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Terabit free-space data transmission employing orbital angular momentum multiplexing


The recognition in the 1990s that light beams with a helical phase front have orbital angular momentum has benefited applications ranging from optical manipulation to quantum information processing. Recently, attention has been directed towards the opportunities for harnessing such beams in communications. Here, we demonstrate that four light beams with different values of orbital angular momentum and encoded with 42.8 × 4 Gbit s−1 quadrature amplitude modulation (16-QAM) signals can be multiplexed and demultiplexed, allowing a 1.37 Tbit s−1 aggregated rate and 25.6 bit s−1 Hz−1 spectral efficiency when combined with polarization multiplexing. Moreover, we show scalability in the spatial domain using two groups of concentric rings of eight polarization-multiplexed 20 × 4 Gbit s−1 16-QAM-carrying orbital angular momentum beams, achieving a capacity of 2.56 Tbit s−1 and spectral efficiency of 95.7 bit s−1 Hz−1. We also report data exchange between orbital angular momentum beams encoded with 100 Gbit s−1 differential quadrature phase-shift keying signals. These demonstrations suggest that orbital angular momentum could be a useful degree of freedom for increasing the capacity of free-space communications.

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Figure 1: Concept and principle.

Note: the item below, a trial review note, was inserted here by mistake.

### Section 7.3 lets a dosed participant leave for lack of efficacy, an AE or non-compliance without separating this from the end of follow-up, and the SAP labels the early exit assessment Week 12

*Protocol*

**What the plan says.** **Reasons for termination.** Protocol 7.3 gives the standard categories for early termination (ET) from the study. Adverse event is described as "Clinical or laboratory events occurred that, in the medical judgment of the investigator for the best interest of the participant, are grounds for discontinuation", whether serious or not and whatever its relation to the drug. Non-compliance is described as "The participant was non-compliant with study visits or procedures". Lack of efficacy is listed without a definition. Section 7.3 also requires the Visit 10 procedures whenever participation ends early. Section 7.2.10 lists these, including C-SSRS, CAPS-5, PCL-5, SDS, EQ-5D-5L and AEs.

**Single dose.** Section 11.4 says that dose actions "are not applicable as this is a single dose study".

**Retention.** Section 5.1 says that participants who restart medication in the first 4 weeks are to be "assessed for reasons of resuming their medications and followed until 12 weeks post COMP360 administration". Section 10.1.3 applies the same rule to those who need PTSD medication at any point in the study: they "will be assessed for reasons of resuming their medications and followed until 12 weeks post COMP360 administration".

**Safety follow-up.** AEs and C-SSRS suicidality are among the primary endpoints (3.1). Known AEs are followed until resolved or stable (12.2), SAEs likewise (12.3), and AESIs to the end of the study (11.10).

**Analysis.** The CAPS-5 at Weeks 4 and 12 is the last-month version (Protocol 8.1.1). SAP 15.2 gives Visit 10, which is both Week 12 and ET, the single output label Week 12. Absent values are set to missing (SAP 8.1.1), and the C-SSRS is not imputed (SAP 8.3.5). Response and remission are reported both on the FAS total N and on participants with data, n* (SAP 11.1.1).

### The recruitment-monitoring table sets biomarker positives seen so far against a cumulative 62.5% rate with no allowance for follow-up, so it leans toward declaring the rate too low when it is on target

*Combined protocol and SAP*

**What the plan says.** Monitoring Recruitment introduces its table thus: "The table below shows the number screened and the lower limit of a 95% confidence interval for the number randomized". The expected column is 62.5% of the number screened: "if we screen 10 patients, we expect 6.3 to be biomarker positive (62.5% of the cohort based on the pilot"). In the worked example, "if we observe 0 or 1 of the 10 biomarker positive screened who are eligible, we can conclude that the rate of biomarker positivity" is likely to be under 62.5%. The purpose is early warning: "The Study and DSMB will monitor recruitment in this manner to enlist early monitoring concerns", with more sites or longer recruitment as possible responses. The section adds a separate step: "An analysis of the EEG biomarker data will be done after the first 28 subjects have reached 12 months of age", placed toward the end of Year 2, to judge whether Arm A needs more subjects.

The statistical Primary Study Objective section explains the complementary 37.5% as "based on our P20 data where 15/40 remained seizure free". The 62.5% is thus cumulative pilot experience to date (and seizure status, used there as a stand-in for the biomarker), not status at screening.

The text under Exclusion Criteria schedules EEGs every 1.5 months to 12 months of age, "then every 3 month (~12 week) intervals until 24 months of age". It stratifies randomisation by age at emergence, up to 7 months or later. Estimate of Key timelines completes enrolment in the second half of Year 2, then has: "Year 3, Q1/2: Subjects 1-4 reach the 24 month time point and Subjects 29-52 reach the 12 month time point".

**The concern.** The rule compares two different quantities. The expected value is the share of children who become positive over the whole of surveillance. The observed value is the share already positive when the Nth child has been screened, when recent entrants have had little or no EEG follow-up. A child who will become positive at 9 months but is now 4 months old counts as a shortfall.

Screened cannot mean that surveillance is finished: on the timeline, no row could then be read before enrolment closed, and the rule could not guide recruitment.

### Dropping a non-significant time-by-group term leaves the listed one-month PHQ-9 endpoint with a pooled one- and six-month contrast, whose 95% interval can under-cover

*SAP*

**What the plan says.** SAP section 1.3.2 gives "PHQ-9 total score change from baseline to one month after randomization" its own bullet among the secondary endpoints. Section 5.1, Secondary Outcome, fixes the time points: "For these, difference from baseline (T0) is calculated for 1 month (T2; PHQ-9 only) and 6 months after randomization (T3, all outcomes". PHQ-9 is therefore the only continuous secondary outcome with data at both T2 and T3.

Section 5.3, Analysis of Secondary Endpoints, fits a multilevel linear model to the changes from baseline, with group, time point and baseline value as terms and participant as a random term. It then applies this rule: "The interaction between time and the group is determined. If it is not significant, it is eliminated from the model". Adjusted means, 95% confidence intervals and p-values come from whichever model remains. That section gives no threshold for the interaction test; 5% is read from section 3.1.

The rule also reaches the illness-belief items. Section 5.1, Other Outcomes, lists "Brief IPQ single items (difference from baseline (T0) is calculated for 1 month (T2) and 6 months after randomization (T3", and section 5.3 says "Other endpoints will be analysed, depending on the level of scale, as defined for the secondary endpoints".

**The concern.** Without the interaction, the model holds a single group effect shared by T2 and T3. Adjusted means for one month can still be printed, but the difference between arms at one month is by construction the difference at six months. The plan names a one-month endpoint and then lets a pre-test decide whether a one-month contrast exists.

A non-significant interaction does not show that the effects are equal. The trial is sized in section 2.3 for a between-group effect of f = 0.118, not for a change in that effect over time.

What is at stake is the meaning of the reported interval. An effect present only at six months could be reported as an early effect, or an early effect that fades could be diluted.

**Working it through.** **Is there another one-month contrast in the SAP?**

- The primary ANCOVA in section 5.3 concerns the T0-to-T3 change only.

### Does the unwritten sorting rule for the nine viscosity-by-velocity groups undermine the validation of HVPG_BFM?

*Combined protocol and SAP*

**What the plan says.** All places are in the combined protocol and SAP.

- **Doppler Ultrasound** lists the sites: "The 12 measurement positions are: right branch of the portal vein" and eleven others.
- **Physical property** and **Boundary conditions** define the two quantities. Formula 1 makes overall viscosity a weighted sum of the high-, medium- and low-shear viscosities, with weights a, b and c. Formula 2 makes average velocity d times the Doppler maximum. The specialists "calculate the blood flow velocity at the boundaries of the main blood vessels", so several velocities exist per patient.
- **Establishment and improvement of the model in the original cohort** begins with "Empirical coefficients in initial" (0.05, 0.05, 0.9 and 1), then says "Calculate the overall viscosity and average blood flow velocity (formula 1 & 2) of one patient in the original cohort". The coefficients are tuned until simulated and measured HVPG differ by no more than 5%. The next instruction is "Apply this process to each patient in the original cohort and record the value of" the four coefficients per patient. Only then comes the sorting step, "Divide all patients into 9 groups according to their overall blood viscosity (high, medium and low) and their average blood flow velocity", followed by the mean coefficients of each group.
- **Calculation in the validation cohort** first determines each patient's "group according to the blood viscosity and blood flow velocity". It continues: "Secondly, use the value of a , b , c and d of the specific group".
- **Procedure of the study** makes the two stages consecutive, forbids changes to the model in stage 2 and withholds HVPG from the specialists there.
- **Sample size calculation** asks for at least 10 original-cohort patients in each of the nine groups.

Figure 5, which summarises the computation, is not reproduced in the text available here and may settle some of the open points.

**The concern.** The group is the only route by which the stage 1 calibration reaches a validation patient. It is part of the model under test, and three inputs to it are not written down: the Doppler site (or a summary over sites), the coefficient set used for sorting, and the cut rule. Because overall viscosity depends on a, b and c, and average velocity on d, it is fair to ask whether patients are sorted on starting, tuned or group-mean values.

Figure 2: Block diagram of the experimental set-up.
Figure 3: Experimental and theoretical results of multiplexing/demultiplexing of four OAM beams.
Figure 4: Experimental results of 16-QAM signals over pol-muxed OAM beams.
Figure 5: Data exchange between OAM beams.
Figure 6: Data exchange between 100 Gbit s−1 RZ-DQPSK-carrying OAM beams.

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The authors thank A. Bozovich, B. Shamee, L. Zhang, K. Birnbaum, J. Choi, B. Erkmen, M. Neifeld and R. Willis for very fruitful discussions. This work was supported by the Defense Advanced Research Projects Agency (DARPA) under the InPho (Information in a Photon) programme.

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Authors and Affiliations



J.W., J.Y.Y., I.M.F., H.H., Y.Y., S.D., M.T. and A.E.W. developed the concept and conceived the experiments. J.W. performed the theoretical and numerical analyses. J.W., J.Y.Y., I.M.F., N.A., Y.Y., H.H., Y.R. and Y.Y. carried out the measurements and analysed the data. S.D., M.T. and A.E.W. provided technical support. All authors contributed to writing and finalizing the Article.

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Correspondence to Jian Wang or Alan E. Willner.

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The authors declare no competing financial interests.

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Wang, J., Yang, JY., Fazal, I. et al. Terabit free-space data transmission employing orbital angular momentum multiplexing. Nature Photon 6, 488–496 (2012).

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